As we've seen, there are several forces acting on a boomerang as it spins through the air. We know that the boomerang is affected by:
- The force of gravity
- The force caused by the propeller motion
- The force of your throw
- The force caused by the uneven speed of the wings
- The force of any wind in the area
So there are five variables involved in a boomerang flight. For a boomerang to actually travel in a circle and come back to its starting point, all of these forces have to be balanced in just the right way. To accomplish this, you need a well-designed boomerang and a correct throw. In cartoons, the boomerang takes care of all the work and pretty much anyone can get the boomerang to return on the first try. Any boomerang enthusiast will tell you, however, that the only way to consistently make good throws is to practice good technique. In this section, we'll give you the basics so you can get started on perfecting your throw.
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- Hold the boomerang as shown in the diagram above, with the V-point, called the elbow, pointing toward you, and with the flat side facing out. Hold the boomerang at the end of the bottom wing, with a light pinch-like grip. This boomerang is designed for a right-handed person -- when you hold it correctly with your right hand, the curved edge is on the left and the top wing's leading edge is facing away from you. It probably won't travel back to you if you throw it with your left hand. If you are left-handed, make sure you get a left-handed boomerang -- one that is a mirror image of the boomerang in this illustration. Colorado Boomerangs sells a variety of boomerang styles, and the company says that every model is available in a left-handed version. If you are throwing with your left hand, hold the boomerang so that it is tilted to the left, with the curved side facing to the right. A right-handed boomerang will travel in a counter-clockwise circle and a left-handed boomerang will travel in a clockwise circle.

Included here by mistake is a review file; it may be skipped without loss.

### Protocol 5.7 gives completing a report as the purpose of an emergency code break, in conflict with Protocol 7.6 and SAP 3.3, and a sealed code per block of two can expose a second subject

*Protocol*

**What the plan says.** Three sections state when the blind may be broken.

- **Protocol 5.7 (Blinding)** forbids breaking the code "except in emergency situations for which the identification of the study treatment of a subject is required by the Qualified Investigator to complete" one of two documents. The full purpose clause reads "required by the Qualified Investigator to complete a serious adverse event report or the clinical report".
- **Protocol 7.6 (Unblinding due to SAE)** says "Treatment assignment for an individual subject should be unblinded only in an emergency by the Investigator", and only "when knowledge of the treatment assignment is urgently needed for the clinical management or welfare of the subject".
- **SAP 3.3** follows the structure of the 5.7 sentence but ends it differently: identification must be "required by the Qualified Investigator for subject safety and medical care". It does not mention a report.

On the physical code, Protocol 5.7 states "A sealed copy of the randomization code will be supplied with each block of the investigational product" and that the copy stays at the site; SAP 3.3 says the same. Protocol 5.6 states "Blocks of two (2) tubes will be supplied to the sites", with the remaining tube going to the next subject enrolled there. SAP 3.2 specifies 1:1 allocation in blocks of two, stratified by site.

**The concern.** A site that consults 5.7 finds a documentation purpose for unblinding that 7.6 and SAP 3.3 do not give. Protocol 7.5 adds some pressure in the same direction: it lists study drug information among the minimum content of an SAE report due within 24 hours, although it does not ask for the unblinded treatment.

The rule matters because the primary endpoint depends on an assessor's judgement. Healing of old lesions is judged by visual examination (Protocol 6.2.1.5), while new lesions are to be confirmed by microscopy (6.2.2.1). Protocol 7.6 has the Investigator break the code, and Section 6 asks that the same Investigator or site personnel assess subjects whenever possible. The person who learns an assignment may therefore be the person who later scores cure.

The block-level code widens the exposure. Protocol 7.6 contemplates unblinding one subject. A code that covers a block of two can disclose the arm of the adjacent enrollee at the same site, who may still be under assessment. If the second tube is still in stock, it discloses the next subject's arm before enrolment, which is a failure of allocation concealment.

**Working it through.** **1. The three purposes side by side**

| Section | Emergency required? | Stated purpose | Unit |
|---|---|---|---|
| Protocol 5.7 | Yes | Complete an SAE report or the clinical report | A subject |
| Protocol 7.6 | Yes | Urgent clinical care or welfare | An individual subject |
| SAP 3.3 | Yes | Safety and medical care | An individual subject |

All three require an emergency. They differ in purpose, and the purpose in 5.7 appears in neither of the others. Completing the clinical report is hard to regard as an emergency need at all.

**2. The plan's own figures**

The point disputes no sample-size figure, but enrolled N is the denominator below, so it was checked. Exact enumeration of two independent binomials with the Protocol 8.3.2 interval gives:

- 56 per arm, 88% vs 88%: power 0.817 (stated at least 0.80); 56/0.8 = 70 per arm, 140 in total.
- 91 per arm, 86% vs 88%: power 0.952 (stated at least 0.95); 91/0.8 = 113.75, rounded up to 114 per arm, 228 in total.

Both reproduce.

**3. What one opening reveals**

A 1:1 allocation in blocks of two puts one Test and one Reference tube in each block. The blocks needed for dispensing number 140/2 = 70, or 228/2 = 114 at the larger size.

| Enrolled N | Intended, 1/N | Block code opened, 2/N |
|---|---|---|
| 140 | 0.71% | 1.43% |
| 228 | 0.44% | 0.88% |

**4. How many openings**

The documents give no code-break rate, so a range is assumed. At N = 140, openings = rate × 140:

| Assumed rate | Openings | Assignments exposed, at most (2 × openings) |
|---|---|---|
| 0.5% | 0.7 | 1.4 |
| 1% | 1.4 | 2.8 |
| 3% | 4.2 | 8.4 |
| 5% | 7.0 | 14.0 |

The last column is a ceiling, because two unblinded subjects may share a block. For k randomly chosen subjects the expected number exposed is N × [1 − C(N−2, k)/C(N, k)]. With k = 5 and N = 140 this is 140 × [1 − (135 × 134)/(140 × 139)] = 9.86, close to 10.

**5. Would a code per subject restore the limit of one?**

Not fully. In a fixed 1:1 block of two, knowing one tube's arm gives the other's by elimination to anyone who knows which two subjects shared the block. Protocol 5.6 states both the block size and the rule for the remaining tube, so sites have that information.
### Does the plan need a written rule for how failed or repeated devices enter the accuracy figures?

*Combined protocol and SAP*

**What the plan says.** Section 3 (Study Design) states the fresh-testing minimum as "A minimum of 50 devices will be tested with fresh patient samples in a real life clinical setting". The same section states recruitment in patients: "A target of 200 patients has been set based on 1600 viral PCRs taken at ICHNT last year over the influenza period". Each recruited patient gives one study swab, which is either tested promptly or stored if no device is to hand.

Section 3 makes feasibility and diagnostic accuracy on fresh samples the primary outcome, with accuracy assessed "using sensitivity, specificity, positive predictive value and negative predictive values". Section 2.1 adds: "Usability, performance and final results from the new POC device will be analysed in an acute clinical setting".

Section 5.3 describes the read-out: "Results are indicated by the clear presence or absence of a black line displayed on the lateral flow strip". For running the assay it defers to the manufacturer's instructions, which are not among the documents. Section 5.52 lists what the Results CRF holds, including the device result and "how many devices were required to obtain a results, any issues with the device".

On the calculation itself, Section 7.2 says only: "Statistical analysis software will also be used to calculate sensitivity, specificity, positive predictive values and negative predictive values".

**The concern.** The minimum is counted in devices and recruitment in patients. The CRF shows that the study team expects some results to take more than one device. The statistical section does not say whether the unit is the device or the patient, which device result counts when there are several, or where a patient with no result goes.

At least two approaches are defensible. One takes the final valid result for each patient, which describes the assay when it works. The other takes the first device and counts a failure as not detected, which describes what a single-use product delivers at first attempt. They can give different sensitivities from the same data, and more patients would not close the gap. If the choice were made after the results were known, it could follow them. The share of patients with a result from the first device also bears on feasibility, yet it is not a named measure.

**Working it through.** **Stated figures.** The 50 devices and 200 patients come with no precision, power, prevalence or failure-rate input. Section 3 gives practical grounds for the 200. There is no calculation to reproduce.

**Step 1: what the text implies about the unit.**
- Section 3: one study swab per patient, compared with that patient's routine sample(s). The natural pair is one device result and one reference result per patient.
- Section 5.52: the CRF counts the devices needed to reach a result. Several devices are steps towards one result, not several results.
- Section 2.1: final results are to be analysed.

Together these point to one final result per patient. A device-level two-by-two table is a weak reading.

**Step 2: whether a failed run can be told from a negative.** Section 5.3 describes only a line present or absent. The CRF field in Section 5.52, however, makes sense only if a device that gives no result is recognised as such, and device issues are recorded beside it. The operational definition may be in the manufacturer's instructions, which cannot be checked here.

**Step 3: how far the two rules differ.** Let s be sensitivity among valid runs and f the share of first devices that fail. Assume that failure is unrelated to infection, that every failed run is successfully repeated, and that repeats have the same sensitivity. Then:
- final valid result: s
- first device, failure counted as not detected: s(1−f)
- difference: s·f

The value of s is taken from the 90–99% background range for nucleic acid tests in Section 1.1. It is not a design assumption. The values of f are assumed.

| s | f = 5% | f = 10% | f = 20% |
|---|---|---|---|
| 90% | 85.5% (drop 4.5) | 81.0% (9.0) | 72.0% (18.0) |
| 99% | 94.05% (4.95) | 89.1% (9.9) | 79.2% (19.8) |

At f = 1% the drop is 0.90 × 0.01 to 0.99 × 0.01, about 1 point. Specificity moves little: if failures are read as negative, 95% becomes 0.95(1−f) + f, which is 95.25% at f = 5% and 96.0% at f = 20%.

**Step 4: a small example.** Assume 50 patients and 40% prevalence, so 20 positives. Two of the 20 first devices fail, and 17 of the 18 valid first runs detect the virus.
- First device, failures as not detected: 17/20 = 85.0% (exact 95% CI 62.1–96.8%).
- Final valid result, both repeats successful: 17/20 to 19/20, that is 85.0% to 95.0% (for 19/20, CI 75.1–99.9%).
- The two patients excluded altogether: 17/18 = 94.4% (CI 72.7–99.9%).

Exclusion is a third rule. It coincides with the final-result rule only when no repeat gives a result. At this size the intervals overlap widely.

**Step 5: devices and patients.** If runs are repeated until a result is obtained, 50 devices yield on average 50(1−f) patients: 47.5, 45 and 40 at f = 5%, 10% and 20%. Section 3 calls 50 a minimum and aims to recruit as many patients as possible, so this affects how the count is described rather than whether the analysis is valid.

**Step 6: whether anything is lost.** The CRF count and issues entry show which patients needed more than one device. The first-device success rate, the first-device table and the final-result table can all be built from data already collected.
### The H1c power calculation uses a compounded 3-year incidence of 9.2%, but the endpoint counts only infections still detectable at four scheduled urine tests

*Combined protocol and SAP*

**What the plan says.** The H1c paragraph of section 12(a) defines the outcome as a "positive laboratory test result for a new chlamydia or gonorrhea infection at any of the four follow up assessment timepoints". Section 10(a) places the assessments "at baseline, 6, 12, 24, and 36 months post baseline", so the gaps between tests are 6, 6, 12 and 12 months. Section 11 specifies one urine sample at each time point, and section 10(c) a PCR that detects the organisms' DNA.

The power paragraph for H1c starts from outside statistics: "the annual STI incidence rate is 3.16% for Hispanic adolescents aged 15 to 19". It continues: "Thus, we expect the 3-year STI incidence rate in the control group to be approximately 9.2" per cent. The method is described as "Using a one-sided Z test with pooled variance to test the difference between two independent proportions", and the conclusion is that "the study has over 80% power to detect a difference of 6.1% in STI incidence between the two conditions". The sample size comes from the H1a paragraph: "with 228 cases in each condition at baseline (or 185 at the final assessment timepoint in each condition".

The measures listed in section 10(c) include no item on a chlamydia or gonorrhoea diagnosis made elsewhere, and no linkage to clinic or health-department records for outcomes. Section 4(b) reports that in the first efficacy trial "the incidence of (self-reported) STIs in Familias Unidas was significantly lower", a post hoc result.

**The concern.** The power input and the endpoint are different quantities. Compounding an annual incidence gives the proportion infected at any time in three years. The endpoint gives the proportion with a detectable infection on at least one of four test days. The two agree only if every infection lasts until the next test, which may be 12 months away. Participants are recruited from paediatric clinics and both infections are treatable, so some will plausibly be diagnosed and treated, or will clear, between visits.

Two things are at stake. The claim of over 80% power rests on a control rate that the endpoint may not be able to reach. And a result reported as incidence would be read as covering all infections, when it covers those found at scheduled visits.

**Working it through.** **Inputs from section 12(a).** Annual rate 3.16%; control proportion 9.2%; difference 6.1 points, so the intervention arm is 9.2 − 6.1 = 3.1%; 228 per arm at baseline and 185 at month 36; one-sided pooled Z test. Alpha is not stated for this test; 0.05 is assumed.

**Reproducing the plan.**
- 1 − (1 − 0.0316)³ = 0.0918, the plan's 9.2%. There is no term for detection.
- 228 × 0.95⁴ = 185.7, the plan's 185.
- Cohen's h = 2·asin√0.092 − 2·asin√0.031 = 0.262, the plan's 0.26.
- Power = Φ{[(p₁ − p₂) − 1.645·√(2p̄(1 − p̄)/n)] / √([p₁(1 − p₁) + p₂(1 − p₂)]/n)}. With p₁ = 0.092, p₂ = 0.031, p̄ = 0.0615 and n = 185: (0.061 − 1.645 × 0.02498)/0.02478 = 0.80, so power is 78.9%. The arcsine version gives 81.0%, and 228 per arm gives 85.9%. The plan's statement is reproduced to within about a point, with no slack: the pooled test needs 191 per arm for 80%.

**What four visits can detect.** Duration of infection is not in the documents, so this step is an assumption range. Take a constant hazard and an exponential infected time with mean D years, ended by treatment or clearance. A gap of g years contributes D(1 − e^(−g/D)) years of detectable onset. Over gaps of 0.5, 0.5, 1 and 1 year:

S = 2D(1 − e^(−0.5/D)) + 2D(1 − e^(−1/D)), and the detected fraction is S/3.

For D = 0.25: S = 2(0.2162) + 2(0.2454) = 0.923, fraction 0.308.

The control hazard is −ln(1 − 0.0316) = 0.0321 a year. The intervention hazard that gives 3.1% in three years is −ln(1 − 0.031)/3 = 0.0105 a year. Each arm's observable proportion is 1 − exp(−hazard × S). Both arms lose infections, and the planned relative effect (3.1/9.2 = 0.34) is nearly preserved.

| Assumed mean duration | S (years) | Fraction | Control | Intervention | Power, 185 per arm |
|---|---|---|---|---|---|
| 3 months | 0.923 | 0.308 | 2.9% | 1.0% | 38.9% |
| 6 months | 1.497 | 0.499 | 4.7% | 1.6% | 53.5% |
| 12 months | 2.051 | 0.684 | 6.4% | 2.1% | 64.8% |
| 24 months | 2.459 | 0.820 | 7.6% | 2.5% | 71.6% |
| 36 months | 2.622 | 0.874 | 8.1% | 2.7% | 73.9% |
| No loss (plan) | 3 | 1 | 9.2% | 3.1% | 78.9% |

- To keep the wind from forcing the boomerang off course, you should aim the boomerang at a point about 45 to 50 degrees to one side from the direction of the wind (stand facing the wind and rotate about 45 degrees clockwise or counter-clockwise). Adjust the position of the boomerang depending on how much wind there is, as shown in the diagram.
- When you have set your grip on the boomerang and you have oriented yourself in relation to the wind, bring the boomerang back behind you and snap it forward as if you were throwing a baseball. It is very important to snap your wrist as you release the boomerang so that it has a good spin to it. Spin is the most important thing in a boomerang throw -- it's what makes the boomerang travel in a curved path.
- When you throw the boomerang vertically, the uneven force on the top of the spin tilts the axis down gradually, so it should come back to you lying down horizontally, as a Frisbee would. But don't try to catch it with one hand -- the spinning blades could really hurt you. The safe way to catch a returning boomerang is to clap it between your two hands. Always be careful when playing with a boomerang, especially a heavier model. When you throw the boomerang, you must keep your eye on it at all times or it could hit you on the return. If you lose track of its path, duck and cover your head rather than trying to figure out where it is. Boomerangs move quickly, with a lot of force.
Your first attempt will probably end up on the ground, as will your second and third, so don't try to learn with an expensive hand-carved model -- pick up a cheap plastic design at the toy store. Boomeranging is a difficult skill, but it can be a lot of fun to practice. It's certainly a satisfying accomplishment when the boomerang actually comes right back to you and you catch it perfectly!